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Summary:

The company, which picked up top honors at our Structure: Europe Launchpad contest last year, has now also taken in seed funding from Shamrock Ventures and Greylock Partners.

wercker

The Amsterdam-based cloud code deployment platform Wercker just completed a seed funding round – the number is undisclosed, but we understand from sources close to the deal that it’s somewhere in the region of $1 million.

Wercker’s goal is to take the pain out of the continuous delivery and testing of cloud-based apps. With source code being stored and versioned on the likes of Github and Bitbucket and deployed on platforms such as Heroku and Amazon Web Services, Wercker aims to handle the bit in-between so updates can be pushed out quickly and regularly without breaking stuff.

You can already do this with services such as Jenkins, but that requires setting up and maintaining a Jenkins server – Wercker approaches the same idea from a hosted, software-as-a-service (SaaS) standpoint. The company also adds in social features, such as activity feeds, so people can see who in the development team changed what.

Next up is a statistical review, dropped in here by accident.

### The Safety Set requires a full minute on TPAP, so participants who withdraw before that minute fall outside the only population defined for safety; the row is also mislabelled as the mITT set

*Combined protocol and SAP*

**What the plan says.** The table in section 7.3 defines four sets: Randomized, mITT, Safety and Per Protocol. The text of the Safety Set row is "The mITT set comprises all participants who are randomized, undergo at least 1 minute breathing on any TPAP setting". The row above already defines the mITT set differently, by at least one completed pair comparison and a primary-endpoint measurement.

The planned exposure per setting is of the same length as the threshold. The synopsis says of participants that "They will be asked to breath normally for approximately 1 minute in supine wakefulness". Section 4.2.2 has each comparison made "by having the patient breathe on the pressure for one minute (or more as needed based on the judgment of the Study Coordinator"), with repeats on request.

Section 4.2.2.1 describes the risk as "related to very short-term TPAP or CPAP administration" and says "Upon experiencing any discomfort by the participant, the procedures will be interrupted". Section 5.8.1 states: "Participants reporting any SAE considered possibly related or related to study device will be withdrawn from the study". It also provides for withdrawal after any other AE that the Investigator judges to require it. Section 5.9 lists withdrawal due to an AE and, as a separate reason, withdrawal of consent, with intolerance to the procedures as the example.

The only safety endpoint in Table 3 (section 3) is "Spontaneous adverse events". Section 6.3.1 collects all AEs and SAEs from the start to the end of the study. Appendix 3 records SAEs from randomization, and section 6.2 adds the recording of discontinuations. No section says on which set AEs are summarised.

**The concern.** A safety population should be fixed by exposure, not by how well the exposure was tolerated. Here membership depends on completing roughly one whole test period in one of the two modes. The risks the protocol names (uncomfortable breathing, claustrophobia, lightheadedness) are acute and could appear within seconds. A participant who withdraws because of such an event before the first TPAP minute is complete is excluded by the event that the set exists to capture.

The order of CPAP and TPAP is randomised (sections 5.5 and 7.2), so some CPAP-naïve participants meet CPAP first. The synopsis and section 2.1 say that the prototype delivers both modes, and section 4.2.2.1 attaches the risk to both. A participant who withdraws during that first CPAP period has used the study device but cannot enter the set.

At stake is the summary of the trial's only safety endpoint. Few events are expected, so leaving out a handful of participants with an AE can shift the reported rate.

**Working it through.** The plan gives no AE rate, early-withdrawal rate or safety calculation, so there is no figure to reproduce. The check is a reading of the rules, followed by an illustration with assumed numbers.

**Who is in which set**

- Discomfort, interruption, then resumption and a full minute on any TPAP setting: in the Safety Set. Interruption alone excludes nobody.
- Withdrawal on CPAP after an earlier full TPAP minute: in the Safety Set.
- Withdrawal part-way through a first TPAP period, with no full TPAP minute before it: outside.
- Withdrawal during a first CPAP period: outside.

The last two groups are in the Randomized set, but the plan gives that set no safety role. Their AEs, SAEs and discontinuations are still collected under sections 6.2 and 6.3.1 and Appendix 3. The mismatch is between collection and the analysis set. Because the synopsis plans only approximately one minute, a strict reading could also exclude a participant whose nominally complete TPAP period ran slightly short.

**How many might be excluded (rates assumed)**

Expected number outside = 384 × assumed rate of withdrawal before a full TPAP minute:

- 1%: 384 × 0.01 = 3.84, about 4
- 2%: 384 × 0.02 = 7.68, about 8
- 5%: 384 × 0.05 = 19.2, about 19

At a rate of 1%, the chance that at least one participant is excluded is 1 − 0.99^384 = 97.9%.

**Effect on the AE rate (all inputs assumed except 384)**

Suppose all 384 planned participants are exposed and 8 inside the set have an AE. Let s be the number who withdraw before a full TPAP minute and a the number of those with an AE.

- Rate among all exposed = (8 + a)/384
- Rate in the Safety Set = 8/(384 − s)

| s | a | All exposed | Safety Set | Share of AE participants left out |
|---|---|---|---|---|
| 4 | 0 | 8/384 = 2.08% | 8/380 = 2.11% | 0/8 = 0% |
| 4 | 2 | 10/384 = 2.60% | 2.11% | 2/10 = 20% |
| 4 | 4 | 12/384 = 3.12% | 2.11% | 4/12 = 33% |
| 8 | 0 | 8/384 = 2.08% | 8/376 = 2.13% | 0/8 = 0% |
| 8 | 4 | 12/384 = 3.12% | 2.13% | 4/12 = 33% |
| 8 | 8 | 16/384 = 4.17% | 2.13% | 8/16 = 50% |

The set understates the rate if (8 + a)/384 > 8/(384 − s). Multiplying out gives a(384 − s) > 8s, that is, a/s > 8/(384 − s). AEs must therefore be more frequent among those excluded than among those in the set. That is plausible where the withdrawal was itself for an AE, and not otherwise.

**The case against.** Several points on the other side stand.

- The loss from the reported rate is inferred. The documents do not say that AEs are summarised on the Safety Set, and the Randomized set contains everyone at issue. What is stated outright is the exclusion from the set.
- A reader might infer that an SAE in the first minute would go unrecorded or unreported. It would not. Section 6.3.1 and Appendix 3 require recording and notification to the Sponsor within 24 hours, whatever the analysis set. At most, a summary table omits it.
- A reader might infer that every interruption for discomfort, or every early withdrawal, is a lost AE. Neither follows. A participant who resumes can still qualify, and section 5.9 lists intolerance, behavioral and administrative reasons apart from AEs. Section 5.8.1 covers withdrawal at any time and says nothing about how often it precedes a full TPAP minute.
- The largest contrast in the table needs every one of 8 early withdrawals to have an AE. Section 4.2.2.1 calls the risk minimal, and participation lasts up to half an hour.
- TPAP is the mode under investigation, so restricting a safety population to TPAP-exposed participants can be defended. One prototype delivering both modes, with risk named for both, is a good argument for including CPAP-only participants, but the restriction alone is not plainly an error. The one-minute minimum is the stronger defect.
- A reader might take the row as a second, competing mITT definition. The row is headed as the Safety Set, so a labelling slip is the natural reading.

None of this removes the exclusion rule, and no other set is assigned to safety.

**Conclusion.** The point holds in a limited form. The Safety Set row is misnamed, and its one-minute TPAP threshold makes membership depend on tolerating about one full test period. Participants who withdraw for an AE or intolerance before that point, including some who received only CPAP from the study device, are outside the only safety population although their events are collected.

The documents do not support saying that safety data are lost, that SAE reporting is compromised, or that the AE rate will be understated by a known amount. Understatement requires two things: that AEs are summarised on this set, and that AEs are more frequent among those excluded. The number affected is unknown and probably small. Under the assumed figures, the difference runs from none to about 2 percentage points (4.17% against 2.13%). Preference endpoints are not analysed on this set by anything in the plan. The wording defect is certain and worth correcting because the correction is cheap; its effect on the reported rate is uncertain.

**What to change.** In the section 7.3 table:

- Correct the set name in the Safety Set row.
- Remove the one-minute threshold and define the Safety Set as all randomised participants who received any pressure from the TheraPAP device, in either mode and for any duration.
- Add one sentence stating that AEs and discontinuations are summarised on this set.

It’s a good idea, which is why Wercker won both the judges’ choice and people’s choice awards at GigaOM’s Structure: Europe Launchpad competition, and also presumably why Shamrock Ventures, Greylock Partners and Amsterdam micro-VC Vitulum Ventures have thrown a million bucks at the company.

“Our team and investing partners see Wercker as an innovative leap for cloud developers, making developer teams social and open, and helping to radically accelerate developer productivity,” Shamrock MD Dan Harple said in a statement.

This is an opportune win for Wercker, because it’s not the only outfit picking at this particular sore point of software development at the moment. Others piling into the hosted continuous integration game include the Austrian startup Codeship (formerly Railsonfire), which has spent a few months honing its product in Berlin and is about to make the leap to San Francisco, as well as Circle CI and Travis CI.

  1. Meanwhile, we’re powering mobile in Syria.

    http://www.npowerpeg.com/blog/197-crowdfunded-npower-pegs-in-syria

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  2. David,

    Since you are mentioning Jenkins, CloudBees has been offering Jenkins as a Service since 2010. CloudBees covers the complete application life cycle, from development to production (I.e. full PaaS). Through a partnership with Google App Engine, we also enable GAE developers to use our Jenkins offering in a nicely integrated fashion (https://appengine.cloudbees.com/)

    Cheers,

    Sacha Labourey
    CEO, http://www.cloudbees.com

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